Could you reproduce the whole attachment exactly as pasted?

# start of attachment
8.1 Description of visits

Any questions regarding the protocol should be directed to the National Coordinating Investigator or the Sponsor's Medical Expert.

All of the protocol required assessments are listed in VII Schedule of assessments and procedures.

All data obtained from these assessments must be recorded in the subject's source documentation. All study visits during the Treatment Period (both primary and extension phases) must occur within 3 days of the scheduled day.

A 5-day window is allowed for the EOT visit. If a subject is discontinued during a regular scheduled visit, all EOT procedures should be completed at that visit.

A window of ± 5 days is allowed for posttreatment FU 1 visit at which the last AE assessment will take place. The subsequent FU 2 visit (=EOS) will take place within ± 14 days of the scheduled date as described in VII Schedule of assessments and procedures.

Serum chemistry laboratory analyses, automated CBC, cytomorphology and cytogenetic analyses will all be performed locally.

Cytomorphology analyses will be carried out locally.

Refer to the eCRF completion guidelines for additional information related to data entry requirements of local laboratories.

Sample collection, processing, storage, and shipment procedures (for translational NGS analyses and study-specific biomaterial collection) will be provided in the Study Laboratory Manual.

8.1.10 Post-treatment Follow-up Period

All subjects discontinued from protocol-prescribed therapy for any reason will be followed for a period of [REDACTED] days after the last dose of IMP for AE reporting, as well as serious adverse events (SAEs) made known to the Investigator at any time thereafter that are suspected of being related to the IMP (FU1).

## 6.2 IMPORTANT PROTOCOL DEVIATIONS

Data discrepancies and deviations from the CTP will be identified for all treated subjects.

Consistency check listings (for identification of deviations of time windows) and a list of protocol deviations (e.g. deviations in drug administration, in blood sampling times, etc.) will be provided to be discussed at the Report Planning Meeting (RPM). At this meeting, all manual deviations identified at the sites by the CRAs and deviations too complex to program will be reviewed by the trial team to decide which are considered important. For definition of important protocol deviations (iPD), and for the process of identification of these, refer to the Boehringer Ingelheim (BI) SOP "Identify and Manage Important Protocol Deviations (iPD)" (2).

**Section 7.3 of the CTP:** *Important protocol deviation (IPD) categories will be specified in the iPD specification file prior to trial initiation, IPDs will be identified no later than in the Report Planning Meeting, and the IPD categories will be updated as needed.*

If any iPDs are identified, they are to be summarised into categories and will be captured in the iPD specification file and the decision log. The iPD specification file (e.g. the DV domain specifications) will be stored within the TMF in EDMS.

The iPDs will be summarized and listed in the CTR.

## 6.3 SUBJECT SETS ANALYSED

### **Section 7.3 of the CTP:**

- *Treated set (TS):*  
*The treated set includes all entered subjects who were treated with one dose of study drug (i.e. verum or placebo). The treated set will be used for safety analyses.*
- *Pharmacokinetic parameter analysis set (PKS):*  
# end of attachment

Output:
8.1 Description of visits

Any questions regarding the protocol should be directed to the National Coordinating Investigator or the Sponsor's Medical Expert.

All of the protocol required assessments are listed in VII Schedule of assessments and procedures.

All data obtained from these assessments must be recorded in the subject's source documentation. All study visits during the Treatment Period (both primary and extension phases) must occur within 3 days of the scheduled day.

A 5-day window is allowed for the EOT visit. If a subject is discontinued during a regular scheduled visit, all EOT procedures should be completed at that visit.

A window of ± 5 days is allowed for posttreatment FU 1 visit at which the last AE assessment will take place. The subsequent FU 2 visit (=EOS) will take place within ± 14 days of the scheduled date as described in VII Schedule of assessments and procedures.

Serum chemistry laboratory analyses, automated CBC, cytomorphology and cytogenetic analyses will all be performed locally.

Cytomorphology analyses will be carried out locally.

Refer to the eCRF completion guidelines for additional information related to data entry requirements of local laboratories.

Sample collection, processing, storage, and shipment procedures (for translational NGS analyses and study-specific biomaterial collection) will be provided in the Study Laboratory Manual.

8.1.10 Post-treatment Follow-up Period

All subjects discontinued from protocol-prescribed therapy for any reason will be followed for a period of [REDACTED] days after the last dose of IMP for AE reporting, as well as serious adverse events (SAEs) made known to the Investigator at any time thereafter that are suspected of being related to the IMP (FU1).

## 6.2 IMPORTANT PROTOCOL DEVIATIONS

Data discrepancies and deviations from the CTP will be identified for all treated subjects.

Consistency check listings (for identification of deviations of time windows) and a list of protocol deviations (e.g. deviations in drug administration, in blood sampling times, etc.) will be provided to be discussed at the Report Planning Meeting (RPM). At this meeting, all manual deviations identified at the sites by the CRAs and deviations too complex to program will be reviewed by the trial team to decide which are considered important. For definition of important protocol deviations (iPD), and for the process of identification of these, refer to the Boehringer Ingelheim (BI) SOP "Identify and Manage Important Protocol Deviations (iPD)" (2).

**Section 7.3 of the CTP:** *Important protocol deviation (IPD) categories will be specified in the iPD specification file prior to trial initiation, IPDs will be identified no later than in the Report Planning Meeting, and the IPD categories will be updated as needed.*

If any iPDs are identified, they are to be summarised into categories and will be captured in the iPD specification file and the decision log. The iPD specification file (e.g. the DV domain specifications) will be stored within the TMF in EDMS.

The iPDs will be summarized and listed in the CTR.

## 6.3 SUBJECT SETS ANALYSED

### **Section 7.3 of the CTP:**

- *Treated set (TS):*  
*The treated set includes all entered subjects who were treated with one dose of study drug (i.e. verum or placebo). The treated set will be used for safety analyses.*
- *Pharmacokinetic parameter analysis set (PKS):*  